Totally Laparoscopic Radical Resection of Gallbladder Cancer: Technical Aspects and Long-Term Results

World Journal of Surgery, Mar 2018

César Muñoz Castro, Sergio Pacheco Santibañez, Tomás Contreras Rivas, Nicolás Jarufe Cassis

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Totally Laparoscopic Radical Resection of Gallbladder Cancer: Technical Aspects and Long-Term Results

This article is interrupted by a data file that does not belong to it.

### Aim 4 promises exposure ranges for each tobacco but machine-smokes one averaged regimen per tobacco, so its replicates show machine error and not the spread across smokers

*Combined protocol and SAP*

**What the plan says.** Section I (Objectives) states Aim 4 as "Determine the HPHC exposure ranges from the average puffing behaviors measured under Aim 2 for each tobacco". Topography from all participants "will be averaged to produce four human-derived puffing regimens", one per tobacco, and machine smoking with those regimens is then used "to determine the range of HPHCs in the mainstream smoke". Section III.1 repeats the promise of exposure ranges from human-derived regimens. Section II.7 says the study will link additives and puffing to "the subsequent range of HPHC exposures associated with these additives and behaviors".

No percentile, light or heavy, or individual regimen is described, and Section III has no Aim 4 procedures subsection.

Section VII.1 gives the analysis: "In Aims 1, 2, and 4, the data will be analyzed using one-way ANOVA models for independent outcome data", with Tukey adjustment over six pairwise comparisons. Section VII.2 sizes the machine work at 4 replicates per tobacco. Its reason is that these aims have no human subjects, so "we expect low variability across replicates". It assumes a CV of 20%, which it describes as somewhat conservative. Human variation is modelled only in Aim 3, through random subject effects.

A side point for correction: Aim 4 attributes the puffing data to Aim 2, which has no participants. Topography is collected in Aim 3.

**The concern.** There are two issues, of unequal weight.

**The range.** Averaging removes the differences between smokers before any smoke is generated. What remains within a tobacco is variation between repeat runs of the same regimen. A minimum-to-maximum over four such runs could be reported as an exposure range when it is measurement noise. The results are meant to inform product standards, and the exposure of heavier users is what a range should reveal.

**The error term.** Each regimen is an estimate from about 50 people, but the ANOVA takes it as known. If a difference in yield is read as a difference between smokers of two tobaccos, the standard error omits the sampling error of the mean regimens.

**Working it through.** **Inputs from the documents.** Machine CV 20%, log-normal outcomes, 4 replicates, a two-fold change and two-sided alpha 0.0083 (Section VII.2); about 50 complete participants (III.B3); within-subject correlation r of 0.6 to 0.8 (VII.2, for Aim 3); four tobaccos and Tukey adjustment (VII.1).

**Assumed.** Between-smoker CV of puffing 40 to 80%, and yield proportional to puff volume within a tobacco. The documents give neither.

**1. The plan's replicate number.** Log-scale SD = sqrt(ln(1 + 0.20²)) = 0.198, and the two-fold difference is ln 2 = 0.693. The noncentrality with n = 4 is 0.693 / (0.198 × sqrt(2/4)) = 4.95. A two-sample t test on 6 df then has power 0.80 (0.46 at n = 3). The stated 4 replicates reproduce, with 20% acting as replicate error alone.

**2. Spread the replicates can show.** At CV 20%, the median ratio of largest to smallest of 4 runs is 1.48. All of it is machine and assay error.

Totally Laparoscopic Radical Resection of Gallbladder Cancer: Technical Aspects and Long-Term Results Ce´sar Mun˜ oz Castro 0 2 3 4 Sergio Pacheco Santiban˜ ez 0 2 3 4 Toma´s Contreras Rivas 0 2 3 4 Nicola´ s Jarufe Cassis 0 2 3 4 0 Medicine School, Universidad Cato ́lica del Maule , Talca , Chile 1 1951 , Talca , Chile 2 Digestive Surgery, Hospital Regional de Talca , 1 North 3 & Ce ́sar Mun ̃oz Castro 4 Digestive Surgery, Hospital Clinico, Pontificia Universidad Cato ́lica de Chile , Santiago , Chile Introduction Gallbladder cancer (GBC) is a rare tumor in developed countries. Chile has one of the highest incidences worldwide. For patients affected by resectable T1b or more advanced GBC, radical cholecystectomy (RC) is considered the standard therapy. Our aim is to describe the surgical technique and clinical-pathological results of patients undergoing totally laparoscopic radical resection of GBC. Methods Patients undergo laparoscopic radical resection for primary and incidental GBC, between the years 2009 and 2016 in two centers from Chile. Patients in whom suspected bile duct invasion, frozen biopsy did not confirm cancer and para-aortic lymph node sampling was positive were excluded. Results Eighteen patients were operated, 77.8% were female with median age of 60.5 year, and 16 patients had previous cholecystectomy with incidental cancer finding. The median operative time was 490 min (400-550). No conversion to open surgery occurred. All patients achieved a R0 resection. Postoperative complications occurred in 2 patients (11.1%), and there was not mortality. After a median follow-up of 59 months, the 5-year survival was 80.7%. Conclusion This study shows the technical feasibility of the totally laparoscopic approach for radical resection of GBC with the same principles of classical open surgery. It appears that long-term oncological findings would also be similar at least in less advanced lesions. Introduction Gallbladder cancer (GBC) is a rare tumor in developed countries [1]. Chile has one of the highest incidences and mortality from GBC in both sexes [2]. Surgery is the only potentially curative treatment in early stages of this disease [3–5]. For patients affected by resectable T1b or more advanced GBC, radical cholecystectomy (RC), consisting in wedge liver resection [6] or 4b-5 bi-segmentectomy [7] with locoregional lymphadenectomy, is considered the standard therapy [8–10]. The evidence is limited to define if a 4b-5 bi-segmentectomy is better than a wedge bed resection for early tumors [11]. The lymph node involvement is directly related to the degree of tumoral infiltration in the gallbladder wall [7, 12]. In the last years, laparoscopic liver surgery has been greatly improved since the first international consensus conference [3, 4]. In experienced hands, laparoscopic liver resections are safe with acceptable morbidity and mortality. Oncologically, the survival rates reported are comparable to open resection [5]. Traditionally, curative laparoscopic surgery has been contraindicated in patients with suspected GBC [13]. However, a few studies have advocated the use of minimally invasive laparoscopic approach [13–17]. The aim of this study is to describe the surgical technique, clinical–pathological characteristics and results of patients undergoing totally laparoscopic radical resection of GBC. Materials and methods There is a case series study of patients undergoing laparoscopic radical resection for primary and incidental GBC, between the years 2009 and 2016 in two Chilean centers: the Hospital Clinico of the Pontificia Universidad Cato´lica de Chile and Talca Regional Hospital, Chile. The inclusion criteria for the laparoscopic approach were incidental cases (T1b-2 and T3 selected; N0-1; M0) and patients with suspected GBC whose frozen biopsy was confirmed with invasion beyond the mucosa and without other signs of hepatic and peritoneal spread in the diagnostic laparoscopy (T1b-2 and T3 selected; N0-1; M0). The exclusion criteria were preoperative suspected of invasion of the biliary tract. Patients in whom biopsy did not confirm cancer or para-aortic lymph node sampling was positive for cancer (Tx; N2; M0) were excluded from analysis. A database was designed to analyze demographic, clinical, pathological and surgical variables; postoperative complications (stratified according to Clavien–Dindo [18] classification), mortality and survival. All patients gave their informed consent for laparoscopic RC prior to surgery. Preoperative considerations for laparoscopic RC in incidentally discovered GBC When evaluating a patient with incidental GBC, some considerations should be taken in relation with details of the cholecystectomy and the histopathological study. In first place, it is necessary to know whether the gallbladder was perforated during the cholecystectomy and a bile spillage occurred, because directed and careful exploration of Morrison’s space should be performed. In second place, it must be known if the gallbladder was removed inside a protective bag (a recommendation for all laparoscopic cholecystectomy in high incidence area for incidental GBC like Chile) because in cases when it was not removed in a bag, port site resection including the parietal peritoneum should be made at the end of the surgery. The histopathological study should include a complete sampling of the gallbladder for proper staging of the depth of invasion of the tumor after the initial diagnosis [19]. In our approach, we try to perform the laparoscopic radical resection in a time lower than 1 month after cholecystectomy, but sometimes this time could be higher in referred patients. If the time from cholecystectomy to evaluation for a resection is longer than our protocols, a multidisciplinary team evaluate whether a new surgery is necessary after a complete staging. Surgical technique Patient is placed supine with reverse Trendelenburg’s position keeping the legs apart. Surgeon stands between legs of patient. Closed pneumoperitoneum is created using a Veress needle, and usually 5 trocars are used. The first step is to carefully inspect peritoneal cavity for signs of unresectable disease as peritoneal carcinomatosis. Attention must include the left subphrenic and right subphrenic spaces, recto-vesical pouch and both paracolic gutters. It is important to explore Morrison’s pouch, because sometimes the accidental perforation of the gallbladder during cholecystectomy can let tumor cells reach this area. Lymph node sampling at para-aortic space must be done systematically. The purpose of this lymph node sampling is to have a frozen section examination, since there is no benefit of RC for the patient if there is involvement at this level [8]. The hepatoduodenal ligament must be sectioned, and the duodenum mobilized medially in order to expose the retroperitoneal space. At this stage, it is useful for the complete liberation of the third part of the duodenum, to ease the lymphadenectomy. The limits of the lymph node sampling are the infrarenal inferior cava vein at right and the aorta at left, and the upper limit is the left renal vein. The depth of dissection must be the anterior longitudinal ligament of the vertebral column. During the para-aortic lymphadenectomy, the right gonadal veins must be treated carefully since their position, anterior to the cava vein, can be a source of bleeding during the dissection and in the postoperative period (Fig. 1). The lymphadenectomy of the hepatic pedicle and the celiac trunk must accomplish the same principles of the open surgery. The recommendation of the Expert Consensus of the AHPBA for the treatment of GBC is that adequate staging requires the retrieval of a minimum of 6 lymph nodes [9]. The retrieval of more lymph nodes depends on the anatomic variations of each patient, and the only certainty of a complete lymphadenectomy is to perform a complete dissection of all the structures of the hepatic pedicle [10, 12]. Anatomic variations found either on arterial vessels or on bile ducts may represent an additional technical difficulty at the lymphadenectomy and must be taken in consideration to avoid causing iatrogenic injuries during the dissection. This stage may be challenging and requires advanced laparoscopic abilities not only to complete the dissection, but also to control any bleeding from hepatic arteries or portal vein. After the para-aortic sampling, the lymphadenectomy continues with the retropancreatic group located right behind the pancreas head, previously mobilized with the Kocher maneuver. The lesser omentum is sectioned in the pars flaccida to resect the common hepatic artery lymph node; after that, the dissection follows the splenic artery until the celiac trunk with en-block lymph node resection. The surgery continues with the lymphadenectomy of the proper hepatic artery, bile duct and the portal vein. At this stage, the cystic duct is sectioned at the junction with the common bile duct. The margin of the cystic duct can be sent to frozen biopsy, in cases that bile duct involvement is suspected, in order to proceed to a bile duct resection (Fig. 2). The hepatic mobilization to complete the resection must be evaluated according to the liver anatomy. In some patients, lateral segment of liver presents with a prominent III segment and with the pneumoperitoneum it falls over the IVB segment making the hepatic pedicle lymphadenectomy more difficult in an early stage; in these cases, the round ligament and the falciform ligament section allows a better sight. Almost always, this is the only procedure required to mobilize the liver. To control the hepatic pedicle and achieve the Pringle maneuver if needed, we use a tape with a piece of polyurethane left prepared for traction. Liver resection in RC has two main objectives of the intervention: a tumor-free liver margin and resects preventively local parenchyma to avoid locoregional recurrence. In the choice of type of resection (non-anatomic wedge resection of the gallbladder bed versus a formal segment IVb/V resection), the location of tumor and first surgeon criteria were considered (neck, body or fundus) for an appropriate surgical margin at that level (over than 2 cms), and the oncological prognosis does not get compromised. For liver transection, we used laparoscopic ultrasonic dissectors and bipolar forceps, associated with saline solution pulses and aspiration (Fig. 3). If there is any concern about the extraction of the gallbladder or when it has been explicitly drawn through the port without protection, we perform complete port site resection. This resection should include the entire wall (including the parietal peritoneum). Adjuvant therapy Patients who had a T2 tumor plus perivascular, perineural or perilymphatic invasion, a T3 tumor or residual disease at second-time resection were submitted to an oncological meeting for adjuvant therapies evaluation. Follow-up program The routine follow-up program consisted of physical examinations and laboratory test every three months for the first three years and then biannually for the next two years. Abdominopelvic CT was also performed as part of the routine protocol every 6 months for the first two years and then annually for the next 3 years. Statistical analysis SPSS 22 software (SPSS Inc., Chicago, IL) was used. For the description of continuous variables, the median, minimum and maximum values were used. Descriptions of categorical variables were performed using absolute frequencies and percentages. Kaplan–Meier survival analysis was performed. Results Eighteen patients were operated, 14 of them (77.8%) were female, and the median age was 60.5 years (32–71). The most frequent ASA category was II in 13 patients (72.2%), followed by category I in 5 (27.8%). Preoperative jaundice occurred in one patient (5.6%). Within preoperative imaging, abdominal ultrasound was performed in 16 patients (88.9%), computed tomography (CT) in 14 (77.8%), magnetic resonance imaging in 2 (11.1%) and positron emission tomography in 2 (11.1%). Porcelain gallbladder was found in one case (5.6%) and cholelithiasis in 16 cases (88.9%). In 16 patients (88.9%), a previous cholecystectomy had been performed and the cancer finding was incidental. Of these patients, cholecystectomy was laparoscopic in 15 cases (93.7%) and open in one case (6.3%). All these patients underwent a second radical surgery; the median time between both procedures was 77 days (60–455). The remaining 2 patients (11.1%) had a primary GBC; they underwent radical surgery at one time, along with cholecystectomy. The histopathological results are detailed in Table 1. The median operative time and blood loss were 490 min (400–550) and 125 mL (50–200), respectively. No conversion to open surgery occurred. A Pringle maneuver was performed in 14 patients (77.8%), with a median time of 24 min ( 15–30 ). All the patients achieved a R0 resection. Postoperative complications occurred in 2 patients (11.1%); one patient had an intra-abdominal abscess classified as Clavien–Dindo grade II, which required broadspectrum antibiotic treatment, with favorable evolution. The other patient had a biloma that required CT-guided percutaneous drainage and broad-spectrum antibiotic treatment, with favorable evolution. It was classified as Clavien–Dindo grade IIIA. There was no mortality in this study. The postoperative results are detailed in Table 2. One of incidental GBCs (6.25%), a lymphatic retroportal residual disease, was found. Seven patients (38.9%) received adjuvant therapy. The most frequent treatment was chemotherapy regimen based on gemcitabine plus cisplatin in 5 patients (27.8%). Two patients (11.1%) received adjuvant chemoradiotherapy with fluorouracil. After a median follow-up of 59 months ( 7–92 ), two patients (11.1%) had a local recurrence. One of them had a peritoneal recurrence 6 months after the radical surgery; he had the antecedent of gallbladder perforation with bile spillage in his primary surgery (laparoscopic cholecystectomy) and died 8 months after the RC. The other patient had hepatic recurrence 15 months after radical surgery. She received adjuvant chemotherapy; then presented pulmonary metastases; and finally died 44 months after RC. The 5-year survival was 80.7% as shown in Fig. 4. Discussion In the current study, 18 patients underwent RC for GBC with low morbidity, no mortality and excellent five-year survival rate. Optimum surgical management of GBC remains controversial, in a first instance; laparoscopy represented an absolute contraindication for GBC surgery because pneumoperitoneum could have a spread (‘‘spray’’) effect on a tumoral gallbladder, with an even higher risk of spread if there was a gallbladder perforation. We currently know that the risk of developing implants during surgery is low if precautions are taken in the surgery [20, 21]. Laparoscopic simple cholecystectomy alone is now widely accepted treatment for Tis and T1a GBC [22, 23]. Laparoscopic approach to a patient with suspected resectable GBC has several advantages. In first place, it allows to keep the minimally invasive management in benign pathologies that could mimic cancers like xanthogranulomatous cholecystitis, gallbladder adenomyomatosis and adenomatous polyps, given that the positive predictive value of CT for diagnosing GBC in patients with vesicular masses is approximately 80% [24]. Moreover, laparoscopic approach of a patient with gallbladder wall thickening or mass has the advantage of avoiding an unnecessary laparotomy in cases of peritoneal carcinomatosis or unsuspected liver metastasis. The extension of liver resection in RC has been discussed in relation to size and kind, and the evidence is limited in define when a IVb-V bi-segmentectomy is better than a wedge bed resection for early GBC. The main of liver resection is a tumor-free liver margin and resect preventively local parenchyma to avoid locoregional recurrence. In 2010, Goetze et al. [11] published the results of analysis of prospective The German Registry of GBC; in this study, patients with a radical reresection were treated according to the S3 Guidelines in Germany. Over 624 patients with incidental GBC, the study shows how the wedge resection combined with lymph node dissection may be the surgical strategy of choice in T1 tumor cases, while for T2 tumors a IVb/V resection plus lymph node dissection of the hepatoduodenal ligament appears to be better than wedge resection. Japanese Biliary Tract Cancer Registry published a comparative study of non-anatomic resection of the gallbladder bed versus a formal segment IVb/V resection for T2 GBC and did not found significant differences in outcomes between the two procedures [7]. In 2010, Cho et al. [16] reported a series of patients with GBC (Tis-T2 lesions) treated by laparoscopic surgery. In this study, frozen section examination was made to determine the presence of cancer. The confirmed cases underwent lymphadenectomy without hepatic bisegmentectomy. Of the 36 cases with intention to treat, 18 presented frozen section examination positive for cancer and the lymphadenectomy was completed. Two patients (11%) presented intraoperative complications during the lymph node dissection: one patient had left hepatic duct injury repaired with T-insertion and one a portal injury that required conversion to open surgery. Probably, the lymph node dissection of hepatic pedicles and celiac trunk is the most technical difficult step in this procedure. More recently, other authors have reported short[14, 15, 17] and long-term [13, 25, 26] results in patients undergoing RC for GBC. Most of these studies have fewer than 25 patients with laparoscopic radical resections. Palanisamy et al. [25] published 14 cases of laparoscopic RC in patients with preoperative suspicion of GBC, without conversion. Twelve presented pathological diagnosis of GBC, and 11 were stage I or II according to the TNM 7th edition. Morbidity was 14.28% and mainly given by biliary fistula. The mean of resected lymph nodes was 8 ( 4–14 ). The median follow-up was 51 months with a 5-year survival of 68.75%. Like in our experience, the median of lymph node harvesting in a dissection is similar to open classical approach and complies with recommendation [9]. Shirobe et al. [26] reported 11 patients that underwent laparoscopic RC (4 incidentally discovered and 7 with frozen section examination). Two patients underwent bile duct resection with biliary tract reconstruction. Nine patients were staged as I or II according to the 7th edition TNM classification. One patient presented a surgical site infection in relation to the mini-laparotomy done for the bile duct reconstruction. This study did not present surgical mortality. The 5-year survival was 100% for T1b and 83.3% for T2 tumors. Finally, Agarwal et al. [13] present the larger study with 24 patients that underwent laparoscopic RC (4 incidentally discovered and 20 with parietal thickening). Thirteen were stage I or II according to the TNM 7th edition. The postoperative morbidity was 12.5%. The median lymph nodes yield was 10 ( 4–31 ). 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César Muñoz Castro, Sergio Pacheco Santibañez, Tomás Contreras Rivas, Nicolás Jarufe Cassis. Totally Laparoscopic Radical Resection of Gallbladder Cancer: Technical Aspects and Long-Term Results, World Journal of Surgery, 2018, 1-7, DOI: 10.1007/s00268-018-4490-4